Hackers Used New Weapons to Disrupt Major Websites Across U.S. - The New York Times
SAN FRANCISCO — Major websites were inaccessible to people across wide swaths of the United States on Friday after a company that manages crucial parts of the internet’s infrastructure said it was under attack.
Users reported sporadic problems reaching several websites, including Twitter, Netflix, Spotify, Airbnb, Reddit, Etsy, SoundCloud and The New York Times.
The company, Dyn, whose servers monitor and reroute internet traffic, said it began experiencing what security experts called a distributed denial-of-service attack just after 7 a.m.
Reports that many sites were inaccessible started on the East Coast, but spread westward in three waves as the day wore on and into the evening.
And in a troubling development, the attack appears to have relied on hundreds of thousands of internet-connected devices like cameras, baby monitors and home routers that have been infected — without their owners’ knowledge — with software that allows hackers to command them to flood a target with overwhelming traffic.
....“The number and types of attacks, the duration of attacks and the complexity of these attacks are all on the rise,” Mr. York said.
Security researchers have long warned that the increasing number of devices being hooked up to the internet, the so-called Internet of Things, would present an enormous security issue.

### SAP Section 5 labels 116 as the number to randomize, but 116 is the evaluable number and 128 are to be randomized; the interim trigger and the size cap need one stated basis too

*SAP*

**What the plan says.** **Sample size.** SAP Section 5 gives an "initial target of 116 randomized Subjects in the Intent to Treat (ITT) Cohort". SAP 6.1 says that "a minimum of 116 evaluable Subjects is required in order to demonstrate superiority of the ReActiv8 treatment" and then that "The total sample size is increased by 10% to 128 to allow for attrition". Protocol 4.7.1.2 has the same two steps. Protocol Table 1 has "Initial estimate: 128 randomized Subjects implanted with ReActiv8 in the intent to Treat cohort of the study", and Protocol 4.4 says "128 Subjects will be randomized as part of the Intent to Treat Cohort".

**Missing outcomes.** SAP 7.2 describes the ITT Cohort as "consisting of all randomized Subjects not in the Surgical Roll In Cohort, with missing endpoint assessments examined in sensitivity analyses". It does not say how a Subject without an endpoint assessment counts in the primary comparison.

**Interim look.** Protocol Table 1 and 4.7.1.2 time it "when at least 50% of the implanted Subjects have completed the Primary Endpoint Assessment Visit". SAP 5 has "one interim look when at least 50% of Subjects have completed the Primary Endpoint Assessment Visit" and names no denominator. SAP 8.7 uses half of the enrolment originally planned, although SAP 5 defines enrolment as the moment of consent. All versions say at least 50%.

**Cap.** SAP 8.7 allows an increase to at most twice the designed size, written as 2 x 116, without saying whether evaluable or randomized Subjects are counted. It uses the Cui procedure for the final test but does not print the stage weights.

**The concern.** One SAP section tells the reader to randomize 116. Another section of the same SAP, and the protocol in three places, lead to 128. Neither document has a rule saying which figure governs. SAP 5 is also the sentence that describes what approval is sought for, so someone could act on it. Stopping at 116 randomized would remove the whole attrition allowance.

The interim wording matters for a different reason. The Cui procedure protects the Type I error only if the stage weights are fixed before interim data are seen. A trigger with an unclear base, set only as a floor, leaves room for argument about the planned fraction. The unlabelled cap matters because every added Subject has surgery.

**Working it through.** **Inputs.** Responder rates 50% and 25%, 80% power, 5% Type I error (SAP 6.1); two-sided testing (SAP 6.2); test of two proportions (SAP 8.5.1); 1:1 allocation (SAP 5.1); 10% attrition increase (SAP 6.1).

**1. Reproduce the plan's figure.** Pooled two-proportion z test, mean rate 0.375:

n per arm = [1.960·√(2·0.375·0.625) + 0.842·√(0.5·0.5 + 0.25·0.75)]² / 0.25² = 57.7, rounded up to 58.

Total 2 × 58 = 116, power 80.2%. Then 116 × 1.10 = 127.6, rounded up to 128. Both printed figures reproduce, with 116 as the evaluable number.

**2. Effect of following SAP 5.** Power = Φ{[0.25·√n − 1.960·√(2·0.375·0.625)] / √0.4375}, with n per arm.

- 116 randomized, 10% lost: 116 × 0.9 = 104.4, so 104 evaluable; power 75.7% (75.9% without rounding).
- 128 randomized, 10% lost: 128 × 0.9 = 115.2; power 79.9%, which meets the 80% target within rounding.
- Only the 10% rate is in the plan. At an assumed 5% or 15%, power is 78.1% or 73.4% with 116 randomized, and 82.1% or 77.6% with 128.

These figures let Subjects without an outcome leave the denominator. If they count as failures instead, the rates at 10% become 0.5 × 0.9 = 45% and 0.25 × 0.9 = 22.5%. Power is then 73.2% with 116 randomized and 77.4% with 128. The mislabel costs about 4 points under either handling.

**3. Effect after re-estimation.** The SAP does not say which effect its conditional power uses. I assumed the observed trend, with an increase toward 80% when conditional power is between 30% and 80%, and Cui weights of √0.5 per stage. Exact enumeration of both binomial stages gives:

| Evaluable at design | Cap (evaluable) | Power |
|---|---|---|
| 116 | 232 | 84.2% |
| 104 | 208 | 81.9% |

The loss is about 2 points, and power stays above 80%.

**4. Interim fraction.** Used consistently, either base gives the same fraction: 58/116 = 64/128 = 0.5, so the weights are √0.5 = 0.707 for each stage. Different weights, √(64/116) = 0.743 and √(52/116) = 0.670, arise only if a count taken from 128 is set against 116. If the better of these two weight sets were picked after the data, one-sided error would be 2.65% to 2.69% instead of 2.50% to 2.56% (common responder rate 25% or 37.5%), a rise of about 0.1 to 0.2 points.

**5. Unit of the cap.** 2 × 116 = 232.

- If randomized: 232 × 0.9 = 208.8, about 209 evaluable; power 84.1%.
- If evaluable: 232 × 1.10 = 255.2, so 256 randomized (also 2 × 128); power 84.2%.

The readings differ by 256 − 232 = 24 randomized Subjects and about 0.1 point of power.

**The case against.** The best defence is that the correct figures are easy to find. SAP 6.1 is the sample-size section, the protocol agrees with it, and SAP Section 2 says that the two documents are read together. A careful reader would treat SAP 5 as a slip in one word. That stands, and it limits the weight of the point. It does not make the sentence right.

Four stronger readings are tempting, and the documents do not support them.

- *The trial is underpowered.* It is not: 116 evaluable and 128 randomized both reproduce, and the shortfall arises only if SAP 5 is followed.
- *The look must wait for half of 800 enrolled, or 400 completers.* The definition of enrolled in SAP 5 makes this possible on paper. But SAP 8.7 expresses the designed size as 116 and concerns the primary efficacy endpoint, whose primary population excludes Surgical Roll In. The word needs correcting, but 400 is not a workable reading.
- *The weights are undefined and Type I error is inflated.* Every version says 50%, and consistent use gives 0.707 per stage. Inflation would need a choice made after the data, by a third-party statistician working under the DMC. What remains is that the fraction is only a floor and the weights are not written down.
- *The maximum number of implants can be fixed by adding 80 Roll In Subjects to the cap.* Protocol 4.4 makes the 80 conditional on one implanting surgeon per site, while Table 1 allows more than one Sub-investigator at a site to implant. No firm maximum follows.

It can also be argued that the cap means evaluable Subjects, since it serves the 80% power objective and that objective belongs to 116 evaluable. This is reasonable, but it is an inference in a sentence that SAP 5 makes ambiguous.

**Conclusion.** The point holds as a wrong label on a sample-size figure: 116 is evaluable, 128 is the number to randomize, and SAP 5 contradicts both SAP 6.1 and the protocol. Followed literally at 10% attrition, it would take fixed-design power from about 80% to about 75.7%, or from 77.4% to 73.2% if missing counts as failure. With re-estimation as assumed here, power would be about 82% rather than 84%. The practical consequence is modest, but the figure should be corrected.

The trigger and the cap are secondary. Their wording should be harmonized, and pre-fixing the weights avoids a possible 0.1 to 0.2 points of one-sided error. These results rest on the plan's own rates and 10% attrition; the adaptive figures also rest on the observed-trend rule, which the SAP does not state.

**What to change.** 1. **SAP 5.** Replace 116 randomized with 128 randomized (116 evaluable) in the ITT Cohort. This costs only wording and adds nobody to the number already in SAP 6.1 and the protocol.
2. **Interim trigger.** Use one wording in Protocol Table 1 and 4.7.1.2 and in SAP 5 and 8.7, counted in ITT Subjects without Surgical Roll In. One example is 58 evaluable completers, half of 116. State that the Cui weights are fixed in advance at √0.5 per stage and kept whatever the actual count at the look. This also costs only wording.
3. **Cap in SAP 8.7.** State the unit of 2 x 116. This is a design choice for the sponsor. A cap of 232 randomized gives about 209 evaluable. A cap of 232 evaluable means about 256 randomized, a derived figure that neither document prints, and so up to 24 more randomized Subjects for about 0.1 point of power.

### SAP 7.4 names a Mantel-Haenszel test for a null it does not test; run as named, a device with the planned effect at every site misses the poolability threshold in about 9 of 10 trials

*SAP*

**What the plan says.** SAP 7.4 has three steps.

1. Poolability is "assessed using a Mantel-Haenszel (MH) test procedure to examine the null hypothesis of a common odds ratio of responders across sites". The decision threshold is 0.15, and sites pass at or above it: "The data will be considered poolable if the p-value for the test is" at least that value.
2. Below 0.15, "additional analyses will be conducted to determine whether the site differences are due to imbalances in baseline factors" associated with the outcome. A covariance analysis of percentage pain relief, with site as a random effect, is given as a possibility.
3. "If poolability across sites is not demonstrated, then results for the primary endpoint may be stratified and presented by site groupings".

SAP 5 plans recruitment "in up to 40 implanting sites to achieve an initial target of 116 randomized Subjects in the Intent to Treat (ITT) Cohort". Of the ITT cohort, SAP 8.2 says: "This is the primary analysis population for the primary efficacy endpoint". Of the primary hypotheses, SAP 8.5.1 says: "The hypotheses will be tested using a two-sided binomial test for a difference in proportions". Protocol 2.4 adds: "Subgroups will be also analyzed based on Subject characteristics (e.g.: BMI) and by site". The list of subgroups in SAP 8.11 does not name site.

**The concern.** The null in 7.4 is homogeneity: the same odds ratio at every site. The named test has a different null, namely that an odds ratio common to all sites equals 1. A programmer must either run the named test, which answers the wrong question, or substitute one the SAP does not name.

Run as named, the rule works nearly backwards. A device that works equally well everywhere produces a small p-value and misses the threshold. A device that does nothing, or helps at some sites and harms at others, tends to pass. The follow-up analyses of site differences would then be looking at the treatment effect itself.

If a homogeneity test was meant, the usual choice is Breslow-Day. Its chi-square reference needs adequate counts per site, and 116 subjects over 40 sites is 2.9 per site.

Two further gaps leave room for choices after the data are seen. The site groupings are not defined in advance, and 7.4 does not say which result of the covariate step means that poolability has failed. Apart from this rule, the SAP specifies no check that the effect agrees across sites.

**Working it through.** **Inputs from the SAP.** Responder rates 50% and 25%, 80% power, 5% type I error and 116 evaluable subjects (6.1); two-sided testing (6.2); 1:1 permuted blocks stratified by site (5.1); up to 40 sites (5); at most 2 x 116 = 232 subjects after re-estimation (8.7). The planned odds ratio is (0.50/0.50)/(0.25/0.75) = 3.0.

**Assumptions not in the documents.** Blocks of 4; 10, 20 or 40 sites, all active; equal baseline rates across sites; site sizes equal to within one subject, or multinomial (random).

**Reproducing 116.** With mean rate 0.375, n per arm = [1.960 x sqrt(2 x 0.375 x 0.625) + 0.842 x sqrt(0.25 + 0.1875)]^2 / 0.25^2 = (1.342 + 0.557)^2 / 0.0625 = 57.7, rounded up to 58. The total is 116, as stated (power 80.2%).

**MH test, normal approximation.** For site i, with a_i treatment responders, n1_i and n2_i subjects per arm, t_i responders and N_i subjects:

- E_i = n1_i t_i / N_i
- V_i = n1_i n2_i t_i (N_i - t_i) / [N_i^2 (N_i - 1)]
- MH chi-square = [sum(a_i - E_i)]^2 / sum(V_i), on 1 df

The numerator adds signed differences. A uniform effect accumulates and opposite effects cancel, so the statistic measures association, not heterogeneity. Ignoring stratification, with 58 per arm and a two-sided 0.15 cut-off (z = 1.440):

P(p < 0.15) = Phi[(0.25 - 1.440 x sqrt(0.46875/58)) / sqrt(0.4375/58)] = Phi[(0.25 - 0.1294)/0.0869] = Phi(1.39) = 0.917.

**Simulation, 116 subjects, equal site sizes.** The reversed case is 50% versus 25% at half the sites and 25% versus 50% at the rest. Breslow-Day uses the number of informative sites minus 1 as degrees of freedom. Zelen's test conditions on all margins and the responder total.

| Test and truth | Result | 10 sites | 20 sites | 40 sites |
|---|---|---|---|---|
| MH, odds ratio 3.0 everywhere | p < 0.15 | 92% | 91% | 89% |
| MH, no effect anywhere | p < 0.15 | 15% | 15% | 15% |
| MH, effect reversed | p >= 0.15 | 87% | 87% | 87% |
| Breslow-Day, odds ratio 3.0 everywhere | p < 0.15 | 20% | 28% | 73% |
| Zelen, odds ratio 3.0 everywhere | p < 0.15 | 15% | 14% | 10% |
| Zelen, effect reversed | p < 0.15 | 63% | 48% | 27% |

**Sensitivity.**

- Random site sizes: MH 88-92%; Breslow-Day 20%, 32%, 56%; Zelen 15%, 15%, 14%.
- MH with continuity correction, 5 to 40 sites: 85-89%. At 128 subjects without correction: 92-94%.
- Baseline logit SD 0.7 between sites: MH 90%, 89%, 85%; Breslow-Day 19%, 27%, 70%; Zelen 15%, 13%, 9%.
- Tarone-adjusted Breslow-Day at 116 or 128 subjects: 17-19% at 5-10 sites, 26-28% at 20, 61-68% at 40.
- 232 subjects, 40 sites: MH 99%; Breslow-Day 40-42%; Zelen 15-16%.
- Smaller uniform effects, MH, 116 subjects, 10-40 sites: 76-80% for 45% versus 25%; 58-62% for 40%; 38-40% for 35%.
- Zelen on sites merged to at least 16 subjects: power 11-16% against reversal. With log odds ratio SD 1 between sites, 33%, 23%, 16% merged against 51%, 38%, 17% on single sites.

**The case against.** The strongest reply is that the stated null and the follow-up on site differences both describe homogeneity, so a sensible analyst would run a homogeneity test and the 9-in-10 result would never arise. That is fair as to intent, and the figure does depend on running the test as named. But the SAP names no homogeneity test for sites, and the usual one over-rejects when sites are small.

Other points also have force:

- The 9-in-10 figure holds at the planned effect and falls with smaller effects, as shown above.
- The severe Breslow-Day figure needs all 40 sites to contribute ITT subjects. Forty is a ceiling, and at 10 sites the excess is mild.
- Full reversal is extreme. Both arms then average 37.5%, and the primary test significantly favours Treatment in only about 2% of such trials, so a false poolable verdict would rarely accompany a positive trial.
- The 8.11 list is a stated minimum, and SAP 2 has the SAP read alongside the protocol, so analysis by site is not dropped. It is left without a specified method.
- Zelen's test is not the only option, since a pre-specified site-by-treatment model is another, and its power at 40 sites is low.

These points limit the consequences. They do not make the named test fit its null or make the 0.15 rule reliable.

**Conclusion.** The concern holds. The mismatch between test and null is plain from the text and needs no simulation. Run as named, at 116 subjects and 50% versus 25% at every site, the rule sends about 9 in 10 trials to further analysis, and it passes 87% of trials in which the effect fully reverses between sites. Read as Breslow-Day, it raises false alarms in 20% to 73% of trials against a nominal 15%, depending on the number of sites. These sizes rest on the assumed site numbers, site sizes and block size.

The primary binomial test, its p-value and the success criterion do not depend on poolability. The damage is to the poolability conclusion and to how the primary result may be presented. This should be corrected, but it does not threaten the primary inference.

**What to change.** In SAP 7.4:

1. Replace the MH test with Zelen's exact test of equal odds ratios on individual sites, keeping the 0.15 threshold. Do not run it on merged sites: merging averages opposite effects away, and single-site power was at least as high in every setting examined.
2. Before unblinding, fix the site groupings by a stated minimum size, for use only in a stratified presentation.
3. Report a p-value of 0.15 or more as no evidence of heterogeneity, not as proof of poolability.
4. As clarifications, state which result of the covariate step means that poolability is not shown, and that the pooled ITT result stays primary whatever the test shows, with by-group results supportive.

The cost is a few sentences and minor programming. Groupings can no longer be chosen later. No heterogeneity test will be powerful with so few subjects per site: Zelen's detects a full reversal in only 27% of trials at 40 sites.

And the assault on Friday, security researchers say, is only a glimpse of how those devices can be used for online attacks.
...A distributed denial-of-service attack, or DDoS, occurs when hackers flood the servers that run a target’s site with internet traffic until it stumbles or collapses under the load.
Such attacks are common, but there is evidence that they are becoming more powerful, more sophisticated and increasingly aimed at core internet infrastructure providers.
Going after companies like Dyn can cause far more damage than aiming at a single website.
...The attacks were not only more frequent, they were bigger and more sophisticated.
The typical attack more than doubled in size.
What is more, the attackers were simultaneously using different methods to attack the company’s servers, making them harder to stop.
...Last month, Bruce Schneier, a security expert and blogger, wrote on the Lawfare blog that someone had been probing the defenses of companies that run crucial pieces of the internet.
“These probes take the form of precisely calibrated attacks designed to determine exactly how well the companies can defend themselves, and what would be required to take them down,” Mr. Schneier wrote.
...It is too early to determine who was behind Friday’s attacks, but it is this type of attack that has election officials concerned.
They are worried that an attack could keep citizens from submitting votes.
Thirty-one states and the District of Columbia allow internet voting for overseas military and civilians.
Alaska allows any Alaskan citizen to do so. Barbara Simons, the co-author of the book “Broken Ballots: Will Your Vote Count?” and a member of the board of advisers to the Election Assistance Commission, the federal body that oversees voting technology standards, said she had been losing sleep over just this prospect.
“A DDoS attack could certainly impact these votes and make a big difference in swing states,” Dr. Simons said on Friday.
“This is a strong argument for why we should not allow voters to send their voted ballots over the internet...”